Raconteur, humorist, actor, writer, world traveler, all-around smart guy: Stephen Fry, who turns 60 on Aug. 24, has been busy over all his years, getting into trouble here, breaking a limb there, always accumulating adventures and knowledge that he happily shares by means of a range of media: podcasts, Twitter blasts, blog posts, books, newspaper articles, television appearances—the list goes on, and Fry shows no signs of exhausting the possibilities as he moves into a new decade.

Fry has been an adept and enthusiastic early adopter of technology; he has written of his friendly rivalry with Douglas Adams, of Hitchhiker’s Guide to the Galaxy fame, over who could assemble the coolest toys. (Adams bought the first Macintosh computer sold in England, Fry the second.) But, as was Adams, Fry is also a noted devotee of the printed book‚ and he has added several to the store of English literature. In 1991, he published the first of them, a novel called The Liar. Six years later, when he hit 40, he added a memoir, Moab Is My Washpot, to the list, showing the many ways in which that first, aptly titled novel was autobiographical while recounting the terrors of growing up bipolar and brilliant in an English boarding school, packed off at the tender age of 7 to an imposing school in a town that produces, he writes in Moab, “almost all the baize that Britain and her dominions ever thought to use.”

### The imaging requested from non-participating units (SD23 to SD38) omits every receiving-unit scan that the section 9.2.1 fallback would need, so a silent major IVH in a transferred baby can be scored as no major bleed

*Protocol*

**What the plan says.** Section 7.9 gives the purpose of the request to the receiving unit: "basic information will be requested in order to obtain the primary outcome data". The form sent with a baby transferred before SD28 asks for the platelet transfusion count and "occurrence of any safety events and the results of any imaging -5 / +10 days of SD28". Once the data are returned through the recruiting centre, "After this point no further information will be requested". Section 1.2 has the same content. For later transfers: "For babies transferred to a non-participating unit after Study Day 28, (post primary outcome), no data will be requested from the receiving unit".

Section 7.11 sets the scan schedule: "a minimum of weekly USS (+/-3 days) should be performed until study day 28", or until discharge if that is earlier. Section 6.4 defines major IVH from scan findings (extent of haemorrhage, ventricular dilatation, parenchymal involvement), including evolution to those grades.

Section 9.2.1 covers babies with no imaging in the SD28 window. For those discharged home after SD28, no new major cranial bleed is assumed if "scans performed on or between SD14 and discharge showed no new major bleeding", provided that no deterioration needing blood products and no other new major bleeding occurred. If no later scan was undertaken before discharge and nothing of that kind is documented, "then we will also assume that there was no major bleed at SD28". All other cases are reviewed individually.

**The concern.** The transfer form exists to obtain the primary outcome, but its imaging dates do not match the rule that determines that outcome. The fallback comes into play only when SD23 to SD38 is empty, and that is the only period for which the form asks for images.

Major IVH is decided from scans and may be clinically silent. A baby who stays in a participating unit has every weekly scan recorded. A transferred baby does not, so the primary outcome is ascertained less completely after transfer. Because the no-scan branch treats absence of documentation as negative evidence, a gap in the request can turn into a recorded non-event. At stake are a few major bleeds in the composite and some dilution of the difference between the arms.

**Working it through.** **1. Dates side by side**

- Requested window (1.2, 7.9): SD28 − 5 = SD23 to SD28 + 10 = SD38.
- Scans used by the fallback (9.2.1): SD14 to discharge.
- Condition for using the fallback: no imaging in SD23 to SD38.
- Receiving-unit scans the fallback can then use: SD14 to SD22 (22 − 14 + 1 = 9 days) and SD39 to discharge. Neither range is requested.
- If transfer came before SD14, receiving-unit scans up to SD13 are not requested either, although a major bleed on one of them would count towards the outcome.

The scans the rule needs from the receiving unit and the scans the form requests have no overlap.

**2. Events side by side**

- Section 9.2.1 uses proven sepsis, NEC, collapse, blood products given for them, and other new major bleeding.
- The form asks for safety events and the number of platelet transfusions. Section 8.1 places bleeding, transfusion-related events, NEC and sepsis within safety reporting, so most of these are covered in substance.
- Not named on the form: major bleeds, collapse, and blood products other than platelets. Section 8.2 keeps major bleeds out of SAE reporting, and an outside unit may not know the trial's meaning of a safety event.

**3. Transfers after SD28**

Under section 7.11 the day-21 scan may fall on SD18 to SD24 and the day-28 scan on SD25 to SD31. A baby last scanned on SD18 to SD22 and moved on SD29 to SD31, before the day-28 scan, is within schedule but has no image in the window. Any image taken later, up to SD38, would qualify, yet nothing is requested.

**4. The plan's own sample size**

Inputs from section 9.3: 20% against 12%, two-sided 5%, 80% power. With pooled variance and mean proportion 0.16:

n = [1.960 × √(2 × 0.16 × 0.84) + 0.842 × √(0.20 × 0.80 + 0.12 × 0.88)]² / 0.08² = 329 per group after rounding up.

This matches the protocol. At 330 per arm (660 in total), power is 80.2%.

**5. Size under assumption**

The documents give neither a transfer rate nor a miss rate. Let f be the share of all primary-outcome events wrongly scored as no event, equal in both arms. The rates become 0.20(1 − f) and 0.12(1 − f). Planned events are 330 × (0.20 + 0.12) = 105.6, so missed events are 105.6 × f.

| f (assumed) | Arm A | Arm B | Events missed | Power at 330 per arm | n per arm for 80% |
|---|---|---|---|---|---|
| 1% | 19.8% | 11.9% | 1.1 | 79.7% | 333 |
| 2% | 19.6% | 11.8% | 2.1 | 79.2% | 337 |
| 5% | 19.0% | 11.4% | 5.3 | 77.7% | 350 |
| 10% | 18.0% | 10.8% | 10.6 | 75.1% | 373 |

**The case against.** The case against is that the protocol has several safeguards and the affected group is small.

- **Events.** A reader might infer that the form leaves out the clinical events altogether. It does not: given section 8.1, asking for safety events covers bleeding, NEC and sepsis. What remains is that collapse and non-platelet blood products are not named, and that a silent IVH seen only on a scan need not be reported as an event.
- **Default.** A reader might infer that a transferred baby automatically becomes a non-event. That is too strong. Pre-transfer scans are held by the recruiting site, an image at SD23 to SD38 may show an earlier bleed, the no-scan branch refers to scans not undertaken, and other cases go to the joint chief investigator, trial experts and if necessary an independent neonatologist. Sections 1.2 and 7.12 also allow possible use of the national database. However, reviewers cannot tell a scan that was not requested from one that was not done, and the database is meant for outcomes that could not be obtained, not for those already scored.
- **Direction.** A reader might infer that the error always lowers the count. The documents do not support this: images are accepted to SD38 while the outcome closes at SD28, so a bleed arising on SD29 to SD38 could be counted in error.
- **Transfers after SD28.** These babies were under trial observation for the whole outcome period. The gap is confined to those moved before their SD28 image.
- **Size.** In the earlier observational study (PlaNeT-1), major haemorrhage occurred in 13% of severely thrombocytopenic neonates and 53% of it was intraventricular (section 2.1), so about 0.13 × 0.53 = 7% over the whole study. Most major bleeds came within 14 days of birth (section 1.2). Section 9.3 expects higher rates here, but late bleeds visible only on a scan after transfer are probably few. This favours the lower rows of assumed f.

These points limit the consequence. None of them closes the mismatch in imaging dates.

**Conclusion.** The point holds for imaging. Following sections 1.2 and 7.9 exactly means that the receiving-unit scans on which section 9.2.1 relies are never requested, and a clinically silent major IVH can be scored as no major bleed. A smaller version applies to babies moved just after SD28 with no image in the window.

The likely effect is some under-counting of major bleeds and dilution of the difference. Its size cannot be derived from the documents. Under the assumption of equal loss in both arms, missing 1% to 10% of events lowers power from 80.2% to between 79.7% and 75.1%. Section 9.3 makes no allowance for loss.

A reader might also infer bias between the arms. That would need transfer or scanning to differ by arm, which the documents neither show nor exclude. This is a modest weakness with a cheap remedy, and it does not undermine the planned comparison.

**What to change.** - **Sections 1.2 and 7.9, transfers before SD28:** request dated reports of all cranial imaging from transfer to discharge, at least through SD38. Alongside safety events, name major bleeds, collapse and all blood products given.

Fry was smarter than the system, even if a common rebuke by the masters was “Don’t be stupid,” and he learned the fine arts of dissimulation—and literature, history, geography, and theater, all the things for which he would become famous as a grown-up. He has since added several other volumes to his ongoing autobiography, most recently More Fool Me (2014), which prompted our reviewer to call the author “a gifted writer with a perfect sense of comic timing and anecdote-spinning.”

The description is true. I have long thought of Fry as the closest thing we have to Oscar Wilde, whom he portrayed in a 1997 biopic. The parallels are many, not least in their layers of outsiderdom. Fortunately, though, Fry’s time in jail—for a misadventure involving bad faith and a credit card not his own, as he recounts in Moab—came early in life, while, not long ago, thanks to a social evolution that was far too long in arriving, he was  able to marry his longtime companion, Elliott Spencer, rather than be castigated for his love.

Like Wilde, Fry has also been an insistent champion of freedom of expression, twitting prudes, censors, and trigger-warners on all sides of the aisle: “It’s now very common to hear people say, ‘I’m rather offended by that,’ ” he has remarked. “As if that gives them certain rights. It’s actually nothing more than a whine: ‘I find that offensive.’ It has no meaning; it has no purpose; it has no reason to be rMoab Is My Washpotespected as a phrase. ‘I am offended by that.’ Well, so fucking what.”

Indeed, and we wish Stephen Fry the happiest of birthdays and look forward to many books to come.

Gregory McNamee is a contributing editor.